Clemens closed his lecture tour in March, and went immediately to Elmira. He had lectured between fifty and sixty times, with a return of something more than $8,000, not a bad aggregate for a first season on the circuit. He had planned to make a spring tour to California, but the attraction at Elmira was of a sort that discouraged distant travel. Furthermore, he disliked the platform, then and always. It was always a temptation to him because of its quick and abundant return, but it was none the less distasteful. In a letter of that spring he wrote:
I most cordially hate the lecture field. And after all, I shudder to think I may never get out of it. In all conversation with Gough, and Anna Dickinson, Nasby, Oliver Wendell Holmes, Wendell Phillips, and the other old stagers, I could not observe that they ever expected or hoped to get out of the business. I don’t want to get wedded to it as they are.
He declined further engagements on the excuse that he must attend to getting out his book. The revised proofs were coming now, and he and gentle Livy Langdon read them together. He realized presently that with her sensitive nature she had also a keen literary perception. What he lacked in delicacy — and his lack was likely to be large enough in that direction — she detected, and together they pruned it away. She became his editor during those happy courtship days — a position which she held to her death. The world owed a large debt of gratitude to Mark Twain’s wife, who from the very beginning — and always, so far as in her strength she was able — inspired him to give only his worthiest to the world, whether in written or spoken word, in counsel or in deed. Those early days of their close companionship, spiritual and mental, were full of revelation to Samuel Clemens, a revelation that continued from day to day, and from year to year, even to the very end.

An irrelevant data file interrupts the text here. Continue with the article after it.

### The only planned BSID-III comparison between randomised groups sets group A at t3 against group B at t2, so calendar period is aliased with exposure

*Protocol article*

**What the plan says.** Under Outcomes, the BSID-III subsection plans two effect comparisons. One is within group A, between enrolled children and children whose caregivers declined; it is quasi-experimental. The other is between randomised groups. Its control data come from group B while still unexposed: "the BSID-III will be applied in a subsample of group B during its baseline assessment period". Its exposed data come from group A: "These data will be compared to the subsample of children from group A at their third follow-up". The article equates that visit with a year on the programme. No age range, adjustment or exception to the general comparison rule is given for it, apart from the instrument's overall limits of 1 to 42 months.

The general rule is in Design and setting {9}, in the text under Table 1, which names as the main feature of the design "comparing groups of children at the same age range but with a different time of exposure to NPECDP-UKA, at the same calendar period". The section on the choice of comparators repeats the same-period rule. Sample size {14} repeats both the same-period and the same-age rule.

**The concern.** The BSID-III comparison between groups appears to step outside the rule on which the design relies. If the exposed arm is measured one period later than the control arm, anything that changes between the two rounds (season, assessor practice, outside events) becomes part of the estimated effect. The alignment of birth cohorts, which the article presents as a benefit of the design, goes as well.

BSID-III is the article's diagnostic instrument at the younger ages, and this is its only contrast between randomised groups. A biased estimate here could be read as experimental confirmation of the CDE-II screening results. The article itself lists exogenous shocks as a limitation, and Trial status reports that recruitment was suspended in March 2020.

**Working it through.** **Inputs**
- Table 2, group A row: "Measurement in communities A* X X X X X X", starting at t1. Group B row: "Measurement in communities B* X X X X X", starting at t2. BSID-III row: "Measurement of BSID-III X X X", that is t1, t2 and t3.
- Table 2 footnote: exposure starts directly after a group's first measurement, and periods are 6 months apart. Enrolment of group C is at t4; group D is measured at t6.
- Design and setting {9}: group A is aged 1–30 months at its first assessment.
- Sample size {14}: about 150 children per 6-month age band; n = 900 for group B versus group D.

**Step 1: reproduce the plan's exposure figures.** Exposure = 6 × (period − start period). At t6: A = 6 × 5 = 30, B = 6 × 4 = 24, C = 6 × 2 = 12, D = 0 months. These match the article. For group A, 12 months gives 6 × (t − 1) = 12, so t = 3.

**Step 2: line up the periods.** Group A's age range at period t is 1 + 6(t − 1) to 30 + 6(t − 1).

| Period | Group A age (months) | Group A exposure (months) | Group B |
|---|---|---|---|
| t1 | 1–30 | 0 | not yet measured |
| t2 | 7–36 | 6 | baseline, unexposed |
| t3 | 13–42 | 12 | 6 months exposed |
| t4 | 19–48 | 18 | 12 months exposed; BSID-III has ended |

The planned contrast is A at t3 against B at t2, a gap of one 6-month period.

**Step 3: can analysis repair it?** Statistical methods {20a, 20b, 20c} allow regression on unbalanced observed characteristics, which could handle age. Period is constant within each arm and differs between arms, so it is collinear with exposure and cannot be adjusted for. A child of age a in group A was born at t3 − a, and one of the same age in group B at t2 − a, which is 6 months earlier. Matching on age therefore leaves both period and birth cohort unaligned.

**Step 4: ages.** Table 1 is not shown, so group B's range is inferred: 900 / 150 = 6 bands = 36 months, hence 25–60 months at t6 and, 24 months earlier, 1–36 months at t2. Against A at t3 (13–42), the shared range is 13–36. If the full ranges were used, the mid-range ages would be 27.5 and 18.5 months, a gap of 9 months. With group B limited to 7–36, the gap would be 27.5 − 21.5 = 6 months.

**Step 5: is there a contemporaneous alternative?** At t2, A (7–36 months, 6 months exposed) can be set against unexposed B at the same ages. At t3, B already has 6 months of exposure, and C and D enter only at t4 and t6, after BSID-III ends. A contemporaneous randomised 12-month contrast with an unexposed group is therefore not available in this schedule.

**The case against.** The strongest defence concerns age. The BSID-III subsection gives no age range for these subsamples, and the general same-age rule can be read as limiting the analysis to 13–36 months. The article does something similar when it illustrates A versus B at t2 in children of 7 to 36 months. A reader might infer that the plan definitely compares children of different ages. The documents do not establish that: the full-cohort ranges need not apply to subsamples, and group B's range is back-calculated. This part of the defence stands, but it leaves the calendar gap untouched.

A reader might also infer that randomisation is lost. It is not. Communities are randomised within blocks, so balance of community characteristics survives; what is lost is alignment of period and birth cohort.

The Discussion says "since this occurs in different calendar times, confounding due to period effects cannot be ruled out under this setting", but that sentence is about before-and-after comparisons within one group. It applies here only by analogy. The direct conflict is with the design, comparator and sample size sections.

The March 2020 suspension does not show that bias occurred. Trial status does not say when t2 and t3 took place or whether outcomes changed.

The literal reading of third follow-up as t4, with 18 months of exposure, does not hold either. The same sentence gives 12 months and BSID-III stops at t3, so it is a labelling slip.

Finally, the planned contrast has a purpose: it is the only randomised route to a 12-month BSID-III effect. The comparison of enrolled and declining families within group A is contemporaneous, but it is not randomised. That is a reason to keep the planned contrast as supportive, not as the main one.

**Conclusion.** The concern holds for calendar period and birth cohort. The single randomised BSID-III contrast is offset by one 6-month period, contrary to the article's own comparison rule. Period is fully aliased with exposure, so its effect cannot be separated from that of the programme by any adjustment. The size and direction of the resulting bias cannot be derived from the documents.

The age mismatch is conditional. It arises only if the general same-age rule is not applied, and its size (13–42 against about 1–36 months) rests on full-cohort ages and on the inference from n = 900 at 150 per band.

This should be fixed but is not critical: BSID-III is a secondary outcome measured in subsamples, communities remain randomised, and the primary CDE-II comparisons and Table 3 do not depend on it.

The letter to Bliss and the proofs were full of suggested changes that would refine and beautify the text. In one of them he settles the question of title, which he says is to be:
THE INNOCENTS ABROAD
THE NEW PILGRIM’S PROGRESS
and we may be sure that it was Olivia Langdon’s voice that gave the deciding vote for the newly adopted chief title, which would take any suggestion of irreverence out of the remaining words.
The book was to have been issued in the spring, but during his wanderings proofs had been delayed, and there was now considerable anxiety about it, as the agencies had become impatient for the canvass. At the end of April Clemens wrote: “Your printers are doing well. I will hurry the proofs”; but it was not until the early part of June that the last chapters were revised and returned. Then the big book, at last completed, went to press on an edition of twenty thousand, a large number for any new book, even to-day.
In later years, through some confusion of circumstance, Mark Twain was led to believe that the publication of The Innocents Abroad was long and unnecessarily delayed. But this was manifestly a mistake. The book went to press in June. It was a big book and a large edition. The first copy was delivered July 20 (1869), and four hundred and seventeen bound volumes were shipped that month. Even with the quicker mechanical processes of to-day a month or more is allowed for a large book between the final return of proofs and the date of publication. So it is only another instance of his remembering, as he once quaintly put it, “the thing that didn’t happen.”61
61 [In an article in the North American Review (September 21, 1906) Mr. Clemens stated that he found it necessary to telegraph notice that he would bring suit if the book was not immediately issued. In none of the letters covering this period is there any suggestion of delay on the part of the publishers, and the date of the final return of proofs, together with the date of publication, preclude the possibility of such a circumstance. At some period of his life he doubtless sent, or contemplated sending, such a message, and this fact, through some curious psychology, became confused in his mind with the first edition of The Innocents Abroad.]
Last updated Monday, December 22, 2014 at 10:55